An Amazon Echo LED demo project.
JavaScript Arduino
Latest commit c5fe8d0 Jul 10, 2016 @aaroneiche Clarifying updates to readme.
Signed-off-by: Aaron Eiche <>


Echo LED Control Demo

This project is a simple demo of controlling an WS2811 RGB LED strand with an Amazon Echo.


secure.js is the application. It runs a webserver, listens for requests coming from an Amazon Echo, carries out the request (a color change) and generates/sends a response. Because of the SSL requirement of Echo interactions, the web server is HTTPS only. You will need to provide certificates (Key, Certificate, and CA) In this file you must configure which serial port to use, and the certificates. You'll need to turn on port forwarding on your router at home to get requests to your computer (or Raspberry Pi or whatever you run this on.)

arduino.ino is Arduino firmware. It receives serial data (through whatever port you define) and writes out the RGB data to the WS2811 strand. It depends on Adafruit's NeoPixel library.

Setting up an Echo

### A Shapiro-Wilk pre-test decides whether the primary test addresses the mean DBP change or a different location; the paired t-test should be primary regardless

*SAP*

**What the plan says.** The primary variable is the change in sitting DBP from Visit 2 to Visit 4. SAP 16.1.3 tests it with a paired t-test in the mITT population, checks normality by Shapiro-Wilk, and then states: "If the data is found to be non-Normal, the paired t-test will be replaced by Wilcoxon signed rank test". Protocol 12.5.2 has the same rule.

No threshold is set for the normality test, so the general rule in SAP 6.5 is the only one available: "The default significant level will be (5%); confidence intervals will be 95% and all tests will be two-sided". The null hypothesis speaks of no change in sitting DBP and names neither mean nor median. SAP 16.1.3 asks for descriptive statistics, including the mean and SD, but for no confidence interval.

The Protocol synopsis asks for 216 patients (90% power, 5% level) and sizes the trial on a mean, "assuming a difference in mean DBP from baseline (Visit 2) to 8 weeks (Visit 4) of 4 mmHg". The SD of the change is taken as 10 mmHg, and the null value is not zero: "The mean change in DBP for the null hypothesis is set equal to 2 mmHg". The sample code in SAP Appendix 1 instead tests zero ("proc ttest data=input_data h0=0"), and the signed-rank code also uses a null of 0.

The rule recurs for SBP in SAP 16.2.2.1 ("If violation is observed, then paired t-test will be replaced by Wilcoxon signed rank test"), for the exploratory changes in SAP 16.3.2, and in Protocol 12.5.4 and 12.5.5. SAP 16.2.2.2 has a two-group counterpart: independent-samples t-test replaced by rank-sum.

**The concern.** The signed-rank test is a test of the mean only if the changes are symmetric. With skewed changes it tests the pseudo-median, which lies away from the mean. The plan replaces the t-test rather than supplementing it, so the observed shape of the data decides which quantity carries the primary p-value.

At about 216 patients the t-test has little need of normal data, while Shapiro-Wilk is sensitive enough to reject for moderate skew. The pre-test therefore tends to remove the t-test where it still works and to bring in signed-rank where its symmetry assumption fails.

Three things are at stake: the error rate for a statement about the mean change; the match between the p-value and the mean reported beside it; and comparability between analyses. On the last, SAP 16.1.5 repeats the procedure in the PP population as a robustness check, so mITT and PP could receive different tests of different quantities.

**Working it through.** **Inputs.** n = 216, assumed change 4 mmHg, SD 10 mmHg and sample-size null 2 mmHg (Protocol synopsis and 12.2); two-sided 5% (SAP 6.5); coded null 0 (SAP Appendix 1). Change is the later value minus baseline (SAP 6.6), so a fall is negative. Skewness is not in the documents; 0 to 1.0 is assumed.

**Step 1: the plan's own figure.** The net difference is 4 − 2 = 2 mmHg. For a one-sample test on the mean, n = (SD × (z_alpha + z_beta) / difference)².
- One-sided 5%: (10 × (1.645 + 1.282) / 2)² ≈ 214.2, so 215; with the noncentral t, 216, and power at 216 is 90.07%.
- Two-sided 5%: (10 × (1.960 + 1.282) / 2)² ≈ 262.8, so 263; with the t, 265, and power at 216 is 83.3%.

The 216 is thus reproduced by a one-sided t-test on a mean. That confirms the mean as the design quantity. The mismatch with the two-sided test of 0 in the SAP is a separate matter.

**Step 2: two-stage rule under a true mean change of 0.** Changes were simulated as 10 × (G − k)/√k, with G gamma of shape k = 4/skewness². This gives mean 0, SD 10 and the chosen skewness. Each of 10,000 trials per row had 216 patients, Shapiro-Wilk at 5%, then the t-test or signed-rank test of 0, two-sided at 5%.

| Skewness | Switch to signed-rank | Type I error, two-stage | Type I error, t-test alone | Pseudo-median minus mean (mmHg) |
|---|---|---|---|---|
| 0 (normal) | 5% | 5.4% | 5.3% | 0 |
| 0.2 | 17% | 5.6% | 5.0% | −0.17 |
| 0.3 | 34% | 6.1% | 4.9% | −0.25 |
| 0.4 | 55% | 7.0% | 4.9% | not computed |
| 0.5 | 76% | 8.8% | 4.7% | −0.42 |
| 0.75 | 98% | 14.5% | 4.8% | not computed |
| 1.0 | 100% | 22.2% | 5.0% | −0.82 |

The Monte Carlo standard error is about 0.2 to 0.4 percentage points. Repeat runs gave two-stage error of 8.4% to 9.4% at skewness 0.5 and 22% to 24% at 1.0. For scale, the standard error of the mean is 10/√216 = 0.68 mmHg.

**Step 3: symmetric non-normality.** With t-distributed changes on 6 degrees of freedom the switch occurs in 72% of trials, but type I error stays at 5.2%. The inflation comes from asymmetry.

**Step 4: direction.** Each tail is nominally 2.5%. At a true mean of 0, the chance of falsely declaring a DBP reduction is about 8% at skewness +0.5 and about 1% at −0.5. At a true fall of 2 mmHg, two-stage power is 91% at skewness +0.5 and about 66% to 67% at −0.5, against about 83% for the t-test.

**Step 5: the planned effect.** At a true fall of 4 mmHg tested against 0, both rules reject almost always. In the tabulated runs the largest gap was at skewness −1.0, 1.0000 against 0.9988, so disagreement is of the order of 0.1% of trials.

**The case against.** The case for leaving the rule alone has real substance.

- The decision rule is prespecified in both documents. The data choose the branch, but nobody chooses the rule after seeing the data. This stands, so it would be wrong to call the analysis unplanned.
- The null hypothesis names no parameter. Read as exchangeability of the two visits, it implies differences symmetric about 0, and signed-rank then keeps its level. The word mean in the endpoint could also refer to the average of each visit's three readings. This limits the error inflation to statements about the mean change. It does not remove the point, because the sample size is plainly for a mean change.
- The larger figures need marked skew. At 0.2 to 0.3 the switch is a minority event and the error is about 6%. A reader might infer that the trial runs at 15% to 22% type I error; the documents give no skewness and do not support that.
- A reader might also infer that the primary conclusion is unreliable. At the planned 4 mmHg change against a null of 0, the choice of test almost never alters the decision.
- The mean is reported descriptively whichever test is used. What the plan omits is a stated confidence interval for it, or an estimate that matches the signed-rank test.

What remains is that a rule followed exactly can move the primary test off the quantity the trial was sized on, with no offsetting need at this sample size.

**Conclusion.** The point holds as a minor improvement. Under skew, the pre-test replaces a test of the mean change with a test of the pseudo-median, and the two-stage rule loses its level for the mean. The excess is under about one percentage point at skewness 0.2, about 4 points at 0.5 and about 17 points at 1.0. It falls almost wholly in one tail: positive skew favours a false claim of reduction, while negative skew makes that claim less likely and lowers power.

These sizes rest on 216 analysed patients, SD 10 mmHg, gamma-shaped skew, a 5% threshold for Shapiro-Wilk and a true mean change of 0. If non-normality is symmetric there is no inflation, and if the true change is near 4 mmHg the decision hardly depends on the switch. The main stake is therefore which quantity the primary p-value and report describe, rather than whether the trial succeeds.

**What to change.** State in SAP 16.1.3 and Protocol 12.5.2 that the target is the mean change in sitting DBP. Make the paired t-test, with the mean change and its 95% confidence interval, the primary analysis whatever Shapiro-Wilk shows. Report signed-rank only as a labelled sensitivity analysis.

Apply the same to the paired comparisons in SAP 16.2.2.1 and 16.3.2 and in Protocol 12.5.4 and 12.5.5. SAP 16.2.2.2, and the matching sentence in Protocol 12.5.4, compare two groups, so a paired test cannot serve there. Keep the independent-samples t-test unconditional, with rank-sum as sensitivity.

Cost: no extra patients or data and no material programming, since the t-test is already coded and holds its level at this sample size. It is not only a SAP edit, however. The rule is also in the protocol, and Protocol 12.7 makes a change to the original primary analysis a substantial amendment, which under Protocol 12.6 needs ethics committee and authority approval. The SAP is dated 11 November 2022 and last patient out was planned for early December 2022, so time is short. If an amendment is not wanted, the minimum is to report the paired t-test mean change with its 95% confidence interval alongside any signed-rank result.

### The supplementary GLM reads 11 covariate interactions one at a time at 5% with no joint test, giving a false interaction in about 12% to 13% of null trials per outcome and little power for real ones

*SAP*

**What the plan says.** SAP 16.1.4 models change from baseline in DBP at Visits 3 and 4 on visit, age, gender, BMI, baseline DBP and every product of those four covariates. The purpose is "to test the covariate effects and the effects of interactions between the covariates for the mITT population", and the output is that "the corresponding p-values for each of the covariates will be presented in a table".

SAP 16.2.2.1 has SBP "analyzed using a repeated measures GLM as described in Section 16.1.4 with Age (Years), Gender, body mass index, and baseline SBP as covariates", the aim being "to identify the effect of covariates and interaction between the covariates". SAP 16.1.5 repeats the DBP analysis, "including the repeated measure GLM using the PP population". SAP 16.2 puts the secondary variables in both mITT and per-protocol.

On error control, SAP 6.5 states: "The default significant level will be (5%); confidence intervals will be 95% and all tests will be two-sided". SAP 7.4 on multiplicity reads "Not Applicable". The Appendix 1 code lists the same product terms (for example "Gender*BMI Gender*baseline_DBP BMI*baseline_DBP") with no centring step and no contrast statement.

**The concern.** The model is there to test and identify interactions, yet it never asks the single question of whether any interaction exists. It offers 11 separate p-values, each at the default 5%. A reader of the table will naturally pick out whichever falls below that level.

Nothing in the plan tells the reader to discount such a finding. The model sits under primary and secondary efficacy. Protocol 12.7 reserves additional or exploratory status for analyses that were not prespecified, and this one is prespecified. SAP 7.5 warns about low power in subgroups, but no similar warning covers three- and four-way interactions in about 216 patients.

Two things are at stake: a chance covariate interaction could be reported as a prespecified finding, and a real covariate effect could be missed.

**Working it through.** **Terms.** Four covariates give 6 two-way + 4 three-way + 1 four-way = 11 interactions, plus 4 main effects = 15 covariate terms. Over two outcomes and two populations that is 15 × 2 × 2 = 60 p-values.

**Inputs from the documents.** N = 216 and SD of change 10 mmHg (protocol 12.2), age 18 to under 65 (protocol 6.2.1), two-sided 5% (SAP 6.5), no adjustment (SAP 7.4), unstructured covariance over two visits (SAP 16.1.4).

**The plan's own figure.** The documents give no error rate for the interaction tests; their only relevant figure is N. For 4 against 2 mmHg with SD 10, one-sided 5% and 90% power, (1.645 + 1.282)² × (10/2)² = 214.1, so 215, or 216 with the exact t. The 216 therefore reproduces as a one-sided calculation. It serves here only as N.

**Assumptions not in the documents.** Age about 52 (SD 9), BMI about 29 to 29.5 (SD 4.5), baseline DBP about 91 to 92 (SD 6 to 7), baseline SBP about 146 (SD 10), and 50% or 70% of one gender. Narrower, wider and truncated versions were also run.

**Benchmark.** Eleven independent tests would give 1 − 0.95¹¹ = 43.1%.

In order to make all this work, you're going to need to setup your Amazon Echo with a skill to interact with your server. Here are some settings information

Skill Type: Custom Interaction Model

Name: Whatever you want to call it.

Invocation Name: I used Oberon because it was unique phonically, and I enjoyed commanding a magical King. I'd prefer you not use Oberon or if you do, don't publish a skill using it.

Interaction Model

This is where all the important info for the skill goes

Intent Schema
    "intents": [
         "intent":  "SetColor",
         "slots": [
          "intent": "Lights",
          "slots": [
Custom Slot Types
CHANNEL_VAL 1 | 2 | 3
LIST_OF_COLORS  blue | red | green | yellow | orange | purple | white
Sample Utterances
SetColor change color
SetColor change the color
SetColor change color to {color}
SetColor change the color to {color}
SetColor set color to {color}
SetColor set the color to {color}

Lights turn {to} the lights
Lights turn {to} light {channel}


You'll need to use an HTTPS endpoint (because you can't plug your Arduino into a Lamba function) I have a domain I point back home - you should be able to use a dynamic DNS domain.

SSL certificate

As mentioned above, you'll need an SSL cert. Amazon didn't seem to respect Let's Encrypt certificates when I built this, it may have changed since then. You can use a Self signed certificate though because you're only running this at home and not publishing the skill.

Everything else in the config is there for published skills. Once you get it setup, you can test commands against your server.

This project is detailed at this blog post, and a video demonstrating the project can be found at Youtube.